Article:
Kristen Beddard’s recently released memoir, “Bonjour Kale,” is about an American expat’s journey to bring kale, a forgotten vegetable or légume oublié, back to France.
A Parisian expat myself, I am both familiar with Beddard’s Kale Project and an avid reader of this sort of expat memoir. I was keen to discover this book and see if it stood out amongst the myriad other titles in the genre.
There are several differences between this book and other books in the expat-in-France category: firstly, Beddard is not a dreamer, caught up in a France that doesn’t or no longer exists, but rather rowing — somewhat against her will — through the stream of bureaucracy that is life in modern-day Paris. This element of the book makes it far more relatable to many readers and explores the downsides (and yes, there are downsides) to ending up in the City of Light. This element of the memoir goes against the grain of the more traditional “the French can do no wrong” mentality in the genre; it’s utterly refreshing, and Beddard expertly walks the line between moments of exasperation, confusion, and sadness, and the surprisingly lovely discoveries she makes about her accidental home.
The second difference between this book and other expat memoirs was the driving force of Beddard’s passion for a project that seemed a little odd to some and utterly surreal to others. The Kale Project is at the heart and soul of this book, which expands and expounds upon the blog that Beddard started at the very beginning of her adventure introducing kale to France. This passion sets Beddard apart from other writers in the genre, not only for its novelty but also for the sense of purpose that it lends to the book.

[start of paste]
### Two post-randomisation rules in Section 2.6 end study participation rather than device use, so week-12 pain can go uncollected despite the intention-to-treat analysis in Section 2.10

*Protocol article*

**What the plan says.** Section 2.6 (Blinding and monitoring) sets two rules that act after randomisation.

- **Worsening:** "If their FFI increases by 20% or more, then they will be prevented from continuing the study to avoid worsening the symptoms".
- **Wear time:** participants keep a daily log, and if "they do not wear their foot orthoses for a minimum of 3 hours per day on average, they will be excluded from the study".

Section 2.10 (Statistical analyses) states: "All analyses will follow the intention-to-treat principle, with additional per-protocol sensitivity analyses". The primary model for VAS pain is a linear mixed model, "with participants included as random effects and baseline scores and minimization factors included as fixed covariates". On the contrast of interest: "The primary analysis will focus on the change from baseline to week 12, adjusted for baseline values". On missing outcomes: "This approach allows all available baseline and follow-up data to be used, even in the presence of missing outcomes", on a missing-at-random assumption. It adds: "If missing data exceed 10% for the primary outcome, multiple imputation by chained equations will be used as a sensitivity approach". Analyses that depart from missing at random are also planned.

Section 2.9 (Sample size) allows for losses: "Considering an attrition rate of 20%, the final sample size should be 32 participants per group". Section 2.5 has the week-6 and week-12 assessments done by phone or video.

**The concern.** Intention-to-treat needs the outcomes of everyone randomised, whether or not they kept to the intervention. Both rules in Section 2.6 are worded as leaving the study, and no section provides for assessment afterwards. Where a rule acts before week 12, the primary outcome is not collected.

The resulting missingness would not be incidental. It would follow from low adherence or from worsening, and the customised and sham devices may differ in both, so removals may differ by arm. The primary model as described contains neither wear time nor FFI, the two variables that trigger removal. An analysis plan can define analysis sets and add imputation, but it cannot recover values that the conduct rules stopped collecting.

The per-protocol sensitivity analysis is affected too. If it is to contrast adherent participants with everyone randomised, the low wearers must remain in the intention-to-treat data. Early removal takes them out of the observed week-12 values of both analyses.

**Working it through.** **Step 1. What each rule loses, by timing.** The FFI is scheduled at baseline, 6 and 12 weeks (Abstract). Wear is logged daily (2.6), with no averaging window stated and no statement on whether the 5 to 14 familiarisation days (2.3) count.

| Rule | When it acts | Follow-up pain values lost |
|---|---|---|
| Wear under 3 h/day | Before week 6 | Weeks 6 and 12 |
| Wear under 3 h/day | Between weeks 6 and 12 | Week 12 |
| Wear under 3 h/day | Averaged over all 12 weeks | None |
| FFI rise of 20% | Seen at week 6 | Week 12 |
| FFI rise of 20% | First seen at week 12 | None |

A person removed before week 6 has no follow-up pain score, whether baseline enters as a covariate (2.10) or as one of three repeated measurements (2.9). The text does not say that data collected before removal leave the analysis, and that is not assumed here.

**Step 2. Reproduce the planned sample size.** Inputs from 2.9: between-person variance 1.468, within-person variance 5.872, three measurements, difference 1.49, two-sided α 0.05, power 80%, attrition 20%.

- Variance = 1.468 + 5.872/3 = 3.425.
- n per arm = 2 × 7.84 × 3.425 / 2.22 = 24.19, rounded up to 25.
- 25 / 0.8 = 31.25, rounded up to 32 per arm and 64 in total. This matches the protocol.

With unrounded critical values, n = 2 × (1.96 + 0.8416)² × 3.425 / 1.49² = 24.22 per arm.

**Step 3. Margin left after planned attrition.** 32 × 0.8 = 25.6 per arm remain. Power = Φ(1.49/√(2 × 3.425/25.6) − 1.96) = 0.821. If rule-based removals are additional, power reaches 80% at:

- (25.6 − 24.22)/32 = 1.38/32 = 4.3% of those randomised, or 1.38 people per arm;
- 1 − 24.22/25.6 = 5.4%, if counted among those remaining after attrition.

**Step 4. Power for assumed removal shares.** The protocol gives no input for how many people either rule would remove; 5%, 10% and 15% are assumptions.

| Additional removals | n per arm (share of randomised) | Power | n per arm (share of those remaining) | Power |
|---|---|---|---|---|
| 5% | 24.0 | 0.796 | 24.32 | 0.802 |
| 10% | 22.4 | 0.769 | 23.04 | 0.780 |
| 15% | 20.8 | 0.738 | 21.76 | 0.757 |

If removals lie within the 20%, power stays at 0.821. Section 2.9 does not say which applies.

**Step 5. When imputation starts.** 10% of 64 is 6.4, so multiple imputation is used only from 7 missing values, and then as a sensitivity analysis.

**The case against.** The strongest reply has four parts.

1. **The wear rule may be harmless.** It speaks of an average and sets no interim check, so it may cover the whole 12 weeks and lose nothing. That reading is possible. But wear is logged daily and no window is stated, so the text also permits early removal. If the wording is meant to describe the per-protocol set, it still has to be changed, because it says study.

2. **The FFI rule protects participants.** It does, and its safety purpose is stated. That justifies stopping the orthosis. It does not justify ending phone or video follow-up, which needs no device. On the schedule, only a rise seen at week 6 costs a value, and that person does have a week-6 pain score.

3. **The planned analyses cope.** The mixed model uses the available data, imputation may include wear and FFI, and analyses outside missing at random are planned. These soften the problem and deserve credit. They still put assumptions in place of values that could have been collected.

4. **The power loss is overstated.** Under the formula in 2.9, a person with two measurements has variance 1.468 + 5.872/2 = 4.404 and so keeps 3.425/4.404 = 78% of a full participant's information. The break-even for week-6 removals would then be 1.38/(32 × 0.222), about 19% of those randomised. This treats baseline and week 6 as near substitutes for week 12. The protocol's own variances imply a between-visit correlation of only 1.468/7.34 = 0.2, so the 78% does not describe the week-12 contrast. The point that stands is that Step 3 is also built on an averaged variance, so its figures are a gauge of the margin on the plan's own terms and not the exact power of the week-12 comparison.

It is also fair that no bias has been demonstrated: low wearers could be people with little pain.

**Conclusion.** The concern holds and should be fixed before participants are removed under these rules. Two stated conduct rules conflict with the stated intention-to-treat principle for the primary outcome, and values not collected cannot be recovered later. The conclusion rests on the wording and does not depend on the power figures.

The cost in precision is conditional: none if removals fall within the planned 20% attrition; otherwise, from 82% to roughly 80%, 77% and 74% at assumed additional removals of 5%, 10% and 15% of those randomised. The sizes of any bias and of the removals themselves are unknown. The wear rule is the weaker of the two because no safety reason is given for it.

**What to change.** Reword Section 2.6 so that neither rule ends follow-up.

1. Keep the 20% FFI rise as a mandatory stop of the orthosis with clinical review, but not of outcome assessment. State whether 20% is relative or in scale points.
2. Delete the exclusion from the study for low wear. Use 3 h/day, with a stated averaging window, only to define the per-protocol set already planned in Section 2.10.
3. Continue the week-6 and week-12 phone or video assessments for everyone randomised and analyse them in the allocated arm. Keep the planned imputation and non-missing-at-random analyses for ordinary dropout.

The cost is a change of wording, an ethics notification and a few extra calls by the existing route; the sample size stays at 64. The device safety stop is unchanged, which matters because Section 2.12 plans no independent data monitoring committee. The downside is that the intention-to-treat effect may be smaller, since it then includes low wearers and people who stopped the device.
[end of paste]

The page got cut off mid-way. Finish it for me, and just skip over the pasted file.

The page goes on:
Beddard’s journey to bring kale to France, a country with 350 cheeses but, until recently, a rather lackluster regard for vegetables, proves itself to be one that must overcome many obstacles. Beddard details her discovery of kale as a child and her surprise, as an adult, at learning that not everyone was as familiar with the vegetable as she, the daughter of a macrobiotic pioneer. Her surprise is clear when she realizes that France has not developed the same love of the vegetable as New York, and her navigation, not only of the language of her new country, but of its culture, is perfectly illustrated in her dealings with the various individuals who stand in her way, including but not limited to people who refuse to believe that the Americans have anything to teach the French about food.
What surfaces from this true struggle is a standout book in a genre that has been done to death: kale is both Beddard’s clear passion and a unique tool for telling what has become a somewhat rehashed story of love and culture-shock. Beddard’s story explores not only what Americans can learn from the French, but what the French can — and do — learn from Americans (and that includes a killer recipe for kale chips). Beddard tells her own moving-to-France story with such passion, wit, and attention to detail that it feels brand-new.
The delicious, veggie-heavy recipes — each of which is linked to a chapter and frequently pulled straight from a Parisian kitchen or from Beddard’s own trove of dishes — are a great reason to keep this book within easy reach of your kitchen.
The author of this article was offered a free advance review copy of this book in exchange for an honest review.
Image by Jessie Kanelos-Weiner, The Francofly